How would you psych up for a trip to New Orleans? I am re-reading A Confederacy of Dunces, the Pulitzer Prize-winning novel that epitomizes the city, the tale that puts the color in the phrase “colorful characters.”
I read Dunces first for the funny, fantastic madcap story. But re-reading it, I discover its layers, the sadness behind the bluster and the universal humanity behind each of the New Orleans locals: Miss Trixie, who just wants to retire and get the Thanksgiving turkey owed her, asleep again at her desk; Dorian Greene, the foppish French Quarter habitue; and Burma Jones, a janitor working below the “minimal wage.”
And the anti-hero, Ignatius J. Reilly. I just like to hear the sound of “Ignatius J. Reilly” over again in my head.
Ignatius is sloth himself, blaming the world and the fools around him for everything that happens. And everything that doesn’t happen. Oh, Fortuna!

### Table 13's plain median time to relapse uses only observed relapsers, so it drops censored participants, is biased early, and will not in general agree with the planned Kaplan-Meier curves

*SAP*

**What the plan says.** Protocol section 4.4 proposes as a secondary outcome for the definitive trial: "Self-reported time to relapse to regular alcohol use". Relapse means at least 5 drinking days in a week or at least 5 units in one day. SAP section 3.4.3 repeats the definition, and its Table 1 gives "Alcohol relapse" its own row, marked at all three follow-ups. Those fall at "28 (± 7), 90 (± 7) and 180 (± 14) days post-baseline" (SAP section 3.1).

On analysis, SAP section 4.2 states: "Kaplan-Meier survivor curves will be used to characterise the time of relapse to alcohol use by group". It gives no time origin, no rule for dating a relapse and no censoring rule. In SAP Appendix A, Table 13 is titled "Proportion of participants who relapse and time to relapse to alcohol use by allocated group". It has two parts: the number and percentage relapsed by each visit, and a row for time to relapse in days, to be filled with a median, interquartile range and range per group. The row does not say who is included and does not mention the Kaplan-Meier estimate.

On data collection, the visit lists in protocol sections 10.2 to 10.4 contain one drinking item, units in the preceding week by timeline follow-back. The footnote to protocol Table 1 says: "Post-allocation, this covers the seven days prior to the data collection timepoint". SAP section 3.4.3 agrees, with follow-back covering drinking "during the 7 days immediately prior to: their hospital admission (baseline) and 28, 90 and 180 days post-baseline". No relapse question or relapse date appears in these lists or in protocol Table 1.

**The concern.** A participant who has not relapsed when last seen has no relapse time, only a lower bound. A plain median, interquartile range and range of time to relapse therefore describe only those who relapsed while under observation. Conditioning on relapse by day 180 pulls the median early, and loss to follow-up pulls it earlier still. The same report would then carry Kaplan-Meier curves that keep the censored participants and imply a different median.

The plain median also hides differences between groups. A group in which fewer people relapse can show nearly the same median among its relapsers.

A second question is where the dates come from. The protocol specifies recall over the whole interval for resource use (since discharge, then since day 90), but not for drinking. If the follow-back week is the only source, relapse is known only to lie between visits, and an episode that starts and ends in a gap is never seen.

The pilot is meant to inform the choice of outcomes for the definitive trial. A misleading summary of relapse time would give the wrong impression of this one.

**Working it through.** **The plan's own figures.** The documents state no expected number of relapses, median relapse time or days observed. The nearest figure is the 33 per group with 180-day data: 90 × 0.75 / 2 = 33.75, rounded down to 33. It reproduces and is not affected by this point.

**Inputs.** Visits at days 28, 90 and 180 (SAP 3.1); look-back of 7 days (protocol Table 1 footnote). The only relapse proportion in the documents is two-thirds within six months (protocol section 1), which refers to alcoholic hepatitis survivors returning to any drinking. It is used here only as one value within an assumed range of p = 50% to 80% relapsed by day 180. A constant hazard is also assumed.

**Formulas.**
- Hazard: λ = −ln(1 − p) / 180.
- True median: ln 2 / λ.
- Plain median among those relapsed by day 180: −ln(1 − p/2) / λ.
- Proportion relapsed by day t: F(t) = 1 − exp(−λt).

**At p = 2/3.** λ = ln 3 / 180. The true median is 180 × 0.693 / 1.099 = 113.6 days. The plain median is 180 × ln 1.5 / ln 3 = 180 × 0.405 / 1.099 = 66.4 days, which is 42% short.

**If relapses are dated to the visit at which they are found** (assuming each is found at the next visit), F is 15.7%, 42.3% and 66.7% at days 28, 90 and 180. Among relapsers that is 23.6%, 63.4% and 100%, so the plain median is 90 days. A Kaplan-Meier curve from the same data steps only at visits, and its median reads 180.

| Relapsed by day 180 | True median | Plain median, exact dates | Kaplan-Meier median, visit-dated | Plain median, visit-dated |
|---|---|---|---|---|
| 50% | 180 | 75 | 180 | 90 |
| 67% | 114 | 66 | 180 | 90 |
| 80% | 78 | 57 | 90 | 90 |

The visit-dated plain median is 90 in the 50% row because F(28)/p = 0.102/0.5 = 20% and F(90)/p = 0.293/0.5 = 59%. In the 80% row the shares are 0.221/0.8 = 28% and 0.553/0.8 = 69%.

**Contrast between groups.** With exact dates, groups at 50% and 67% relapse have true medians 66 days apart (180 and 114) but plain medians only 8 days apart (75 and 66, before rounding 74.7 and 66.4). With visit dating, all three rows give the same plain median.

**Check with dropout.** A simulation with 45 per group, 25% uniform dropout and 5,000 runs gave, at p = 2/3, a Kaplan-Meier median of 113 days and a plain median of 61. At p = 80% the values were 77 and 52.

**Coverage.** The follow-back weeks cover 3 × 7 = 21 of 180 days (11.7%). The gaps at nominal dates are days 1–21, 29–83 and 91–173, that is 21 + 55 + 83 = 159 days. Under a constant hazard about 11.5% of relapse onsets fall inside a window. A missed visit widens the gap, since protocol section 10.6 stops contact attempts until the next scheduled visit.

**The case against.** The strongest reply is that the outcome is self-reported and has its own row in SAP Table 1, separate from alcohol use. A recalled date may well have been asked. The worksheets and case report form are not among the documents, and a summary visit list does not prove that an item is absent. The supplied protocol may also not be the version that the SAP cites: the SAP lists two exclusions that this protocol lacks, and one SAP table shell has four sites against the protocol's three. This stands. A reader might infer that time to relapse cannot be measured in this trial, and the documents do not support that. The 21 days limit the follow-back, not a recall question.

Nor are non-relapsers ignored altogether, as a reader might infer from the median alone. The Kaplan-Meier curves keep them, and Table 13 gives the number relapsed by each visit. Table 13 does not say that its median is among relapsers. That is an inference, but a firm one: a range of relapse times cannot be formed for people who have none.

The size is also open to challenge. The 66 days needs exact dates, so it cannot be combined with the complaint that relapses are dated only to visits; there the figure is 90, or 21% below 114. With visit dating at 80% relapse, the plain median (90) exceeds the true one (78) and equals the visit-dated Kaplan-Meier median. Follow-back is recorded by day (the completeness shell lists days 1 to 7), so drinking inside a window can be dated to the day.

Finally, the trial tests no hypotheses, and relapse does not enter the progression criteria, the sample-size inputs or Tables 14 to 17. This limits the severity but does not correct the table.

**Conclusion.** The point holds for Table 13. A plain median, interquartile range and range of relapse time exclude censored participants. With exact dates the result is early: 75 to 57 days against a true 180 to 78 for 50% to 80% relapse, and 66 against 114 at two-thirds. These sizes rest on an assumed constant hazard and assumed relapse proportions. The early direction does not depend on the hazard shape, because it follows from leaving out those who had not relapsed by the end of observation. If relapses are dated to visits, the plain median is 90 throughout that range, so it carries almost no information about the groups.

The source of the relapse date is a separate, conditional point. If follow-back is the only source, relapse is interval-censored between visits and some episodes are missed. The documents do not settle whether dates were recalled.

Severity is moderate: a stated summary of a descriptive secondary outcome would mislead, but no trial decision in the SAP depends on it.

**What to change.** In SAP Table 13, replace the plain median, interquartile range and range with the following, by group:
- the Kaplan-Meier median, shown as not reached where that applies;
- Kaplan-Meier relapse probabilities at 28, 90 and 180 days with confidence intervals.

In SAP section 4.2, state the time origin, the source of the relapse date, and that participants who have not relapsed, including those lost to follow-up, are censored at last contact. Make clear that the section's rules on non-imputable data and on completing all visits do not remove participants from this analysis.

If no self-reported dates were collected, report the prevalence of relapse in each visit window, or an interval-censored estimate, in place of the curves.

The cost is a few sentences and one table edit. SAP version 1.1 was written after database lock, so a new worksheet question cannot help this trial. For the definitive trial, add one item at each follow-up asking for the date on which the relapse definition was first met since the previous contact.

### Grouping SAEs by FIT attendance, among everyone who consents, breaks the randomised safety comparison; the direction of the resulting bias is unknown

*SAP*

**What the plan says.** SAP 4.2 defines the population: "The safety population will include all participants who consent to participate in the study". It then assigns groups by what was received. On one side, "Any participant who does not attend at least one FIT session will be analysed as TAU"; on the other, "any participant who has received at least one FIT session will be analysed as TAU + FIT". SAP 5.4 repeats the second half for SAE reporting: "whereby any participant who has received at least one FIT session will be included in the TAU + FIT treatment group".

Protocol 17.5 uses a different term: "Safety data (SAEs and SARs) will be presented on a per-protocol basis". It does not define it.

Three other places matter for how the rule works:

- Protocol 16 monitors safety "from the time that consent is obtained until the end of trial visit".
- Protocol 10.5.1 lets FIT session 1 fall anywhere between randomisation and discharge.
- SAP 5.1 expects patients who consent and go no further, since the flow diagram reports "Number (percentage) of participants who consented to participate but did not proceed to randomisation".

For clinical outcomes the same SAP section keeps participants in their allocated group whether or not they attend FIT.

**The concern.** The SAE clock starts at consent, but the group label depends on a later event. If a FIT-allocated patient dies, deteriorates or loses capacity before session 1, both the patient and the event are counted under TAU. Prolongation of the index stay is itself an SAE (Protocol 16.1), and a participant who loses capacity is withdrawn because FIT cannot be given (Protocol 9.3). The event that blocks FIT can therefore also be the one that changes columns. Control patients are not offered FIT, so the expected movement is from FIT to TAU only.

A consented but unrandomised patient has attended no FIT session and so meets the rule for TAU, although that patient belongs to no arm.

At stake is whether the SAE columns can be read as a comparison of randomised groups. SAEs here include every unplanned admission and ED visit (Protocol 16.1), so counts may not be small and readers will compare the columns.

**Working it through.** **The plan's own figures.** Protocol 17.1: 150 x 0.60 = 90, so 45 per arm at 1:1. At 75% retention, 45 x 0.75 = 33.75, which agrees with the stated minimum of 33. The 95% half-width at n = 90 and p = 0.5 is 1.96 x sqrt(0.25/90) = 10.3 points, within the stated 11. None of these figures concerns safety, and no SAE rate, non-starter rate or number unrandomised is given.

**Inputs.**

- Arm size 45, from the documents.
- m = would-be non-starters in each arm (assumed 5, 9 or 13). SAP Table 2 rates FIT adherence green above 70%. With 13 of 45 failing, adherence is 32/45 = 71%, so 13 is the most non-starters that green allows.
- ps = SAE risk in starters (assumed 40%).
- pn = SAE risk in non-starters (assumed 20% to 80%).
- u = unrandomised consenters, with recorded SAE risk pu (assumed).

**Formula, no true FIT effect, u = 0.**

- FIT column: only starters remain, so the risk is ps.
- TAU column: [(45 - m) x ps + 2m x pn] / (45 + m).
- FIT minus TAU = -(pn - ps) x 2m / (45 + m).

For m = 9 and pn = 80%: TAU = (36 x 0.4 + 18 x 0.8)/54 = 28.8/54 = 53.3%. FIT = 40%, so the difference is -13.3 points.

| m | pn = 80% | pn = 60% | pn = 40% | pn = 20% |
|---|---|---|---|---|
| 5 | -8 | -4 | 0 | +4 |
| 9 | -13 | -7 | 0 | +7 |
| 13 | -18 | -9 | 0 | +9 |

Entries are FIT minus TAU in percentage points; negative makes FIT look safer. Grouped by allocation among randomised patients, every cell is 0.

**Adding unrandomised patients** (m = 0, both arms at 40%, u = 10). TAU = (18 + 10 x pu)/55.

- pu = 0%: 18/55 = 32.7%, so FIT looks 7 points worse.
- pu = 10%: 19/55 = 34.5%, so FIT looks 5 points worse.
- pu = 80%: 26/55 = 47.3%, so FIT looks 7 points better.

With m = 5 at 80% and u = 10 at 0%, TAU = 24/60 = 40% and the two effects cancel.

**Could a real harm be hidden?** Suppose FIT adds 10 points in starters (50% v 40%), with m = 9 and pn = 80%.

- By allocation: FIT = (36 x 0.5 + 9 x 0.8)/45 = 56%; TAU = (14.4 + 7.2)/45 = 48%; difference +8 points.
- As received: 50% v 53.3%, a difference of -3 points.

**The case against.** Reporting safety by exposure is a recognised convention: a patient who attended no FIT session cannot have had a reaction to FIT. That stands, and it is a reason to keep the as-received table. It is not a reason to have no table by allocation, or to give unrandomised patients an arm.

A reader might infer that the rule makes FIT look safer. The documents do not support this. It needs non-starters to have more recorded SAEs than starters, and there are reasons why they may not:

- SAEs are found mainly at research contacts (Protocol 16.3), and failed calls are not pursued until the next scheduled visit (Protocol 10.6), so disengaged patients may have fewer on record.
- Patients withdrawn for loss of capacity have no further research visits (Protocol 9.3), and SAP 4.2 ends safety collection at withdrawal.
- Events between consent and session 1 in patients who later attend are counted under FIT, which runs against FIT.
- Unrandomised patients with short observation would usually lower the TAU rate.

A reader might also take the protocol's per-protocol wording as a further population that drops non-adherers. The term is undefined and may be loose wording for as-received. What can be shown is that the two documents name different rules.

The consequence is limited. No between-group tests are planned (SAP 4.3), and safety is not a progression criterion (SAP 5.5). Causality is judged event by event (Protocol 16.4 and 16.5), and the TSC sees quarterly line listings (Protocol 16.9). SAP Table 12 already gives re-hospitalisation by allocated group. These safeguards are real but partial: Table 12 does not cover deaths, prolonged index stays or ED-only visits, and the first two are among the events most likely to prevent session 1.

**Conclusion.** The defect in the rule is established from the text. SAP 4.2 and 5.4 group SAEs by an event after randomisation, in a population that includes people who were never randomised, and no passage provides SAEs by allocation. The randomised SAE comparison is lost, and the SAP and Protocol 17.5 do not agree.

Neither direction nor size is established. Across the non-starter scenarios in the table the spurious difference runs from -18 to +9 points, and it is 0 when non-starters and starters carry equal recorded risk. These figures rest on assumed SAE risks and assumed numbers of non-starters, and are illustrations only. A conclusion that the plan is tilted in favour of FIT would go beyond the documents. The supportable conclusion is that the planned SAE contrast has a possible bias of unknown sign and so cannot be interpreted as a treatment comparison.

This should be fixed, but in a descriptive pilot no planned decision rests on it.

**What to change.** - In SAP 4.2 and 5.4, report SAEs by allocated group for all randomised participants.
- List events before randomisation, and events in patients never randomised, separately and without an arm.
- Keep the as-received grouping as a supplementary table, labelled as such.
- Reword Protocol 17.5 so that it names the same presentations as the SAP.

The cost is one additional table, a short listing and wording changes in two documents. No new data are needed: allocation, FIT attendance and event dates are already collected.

Especially poignant is the relationship between Ignatius and his mother. He is cruel and condescending to her yet he makes a show of putting her on the maternal pedestal in public all while not fooling anyone. Mrs. Reilly refers to her son as “my boy” and appears not to understand or care when she is being disrespected.
But she does care and she does get fed up. She makes “her boy” get a job and surprisingly he does, first at Levy Pants, then as a hot dog vendor in the French Quarter. By the end, she is ready to have him committed.
The author, John Kennedy Toole, committed suicide thinking his book would never be published. The novel was published in 1980, eleven years after Toole’s death, thanks to his mother pounding endlessly on publishing doors.
Wait! Who does that sound like? Mrs. Reilly, is that you?